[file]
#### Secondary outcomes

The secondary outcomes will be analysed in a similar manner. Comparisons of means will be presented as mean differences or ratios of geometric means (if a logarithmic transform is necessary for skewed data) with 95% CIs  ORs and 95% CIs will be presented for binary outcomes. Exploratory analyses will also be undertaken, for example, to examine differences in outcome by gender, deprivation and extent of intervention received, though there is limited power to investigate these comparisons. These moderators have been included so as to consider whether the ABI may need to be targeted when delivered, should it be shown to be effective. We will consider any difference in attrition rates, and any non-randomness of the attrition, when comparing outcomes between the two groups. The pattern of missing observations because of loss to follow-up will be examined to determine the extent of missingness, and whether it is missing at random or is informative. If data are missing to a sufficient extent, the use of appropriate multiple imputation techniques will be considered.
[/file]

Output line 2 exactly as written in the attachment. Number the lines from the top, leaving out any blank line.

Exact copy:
The secondary outcomes will be analysed in a similar manner. Comparisons of means will be presented as mean differences or ratios of geometric means (if a logarithmic transform is necessary for skewed data) with 95% CIs  ORs and 95% CIs will be presented for binary outcomes. Exploratory analyses will also be undertaken, for example, to examine differences in outcome by gender, deprivation and extent of intervention received, though there is limited power to investigate these comparisons. These moderators have been included so as to consider whether the ABI may need to be targeted when delivered, should it be shown to be effective. We will consider any difference in attrition rates, and any non-randomness of the attrition, when comparing outcomes between the two groups. The pattern of missing observations because of loss to follow-up will be examined to determine the extent of missingness, and whether it is missing at random or is informative. If data are missing to a sufficient extent, the use of appropriate multiple imputation techniques will be considered.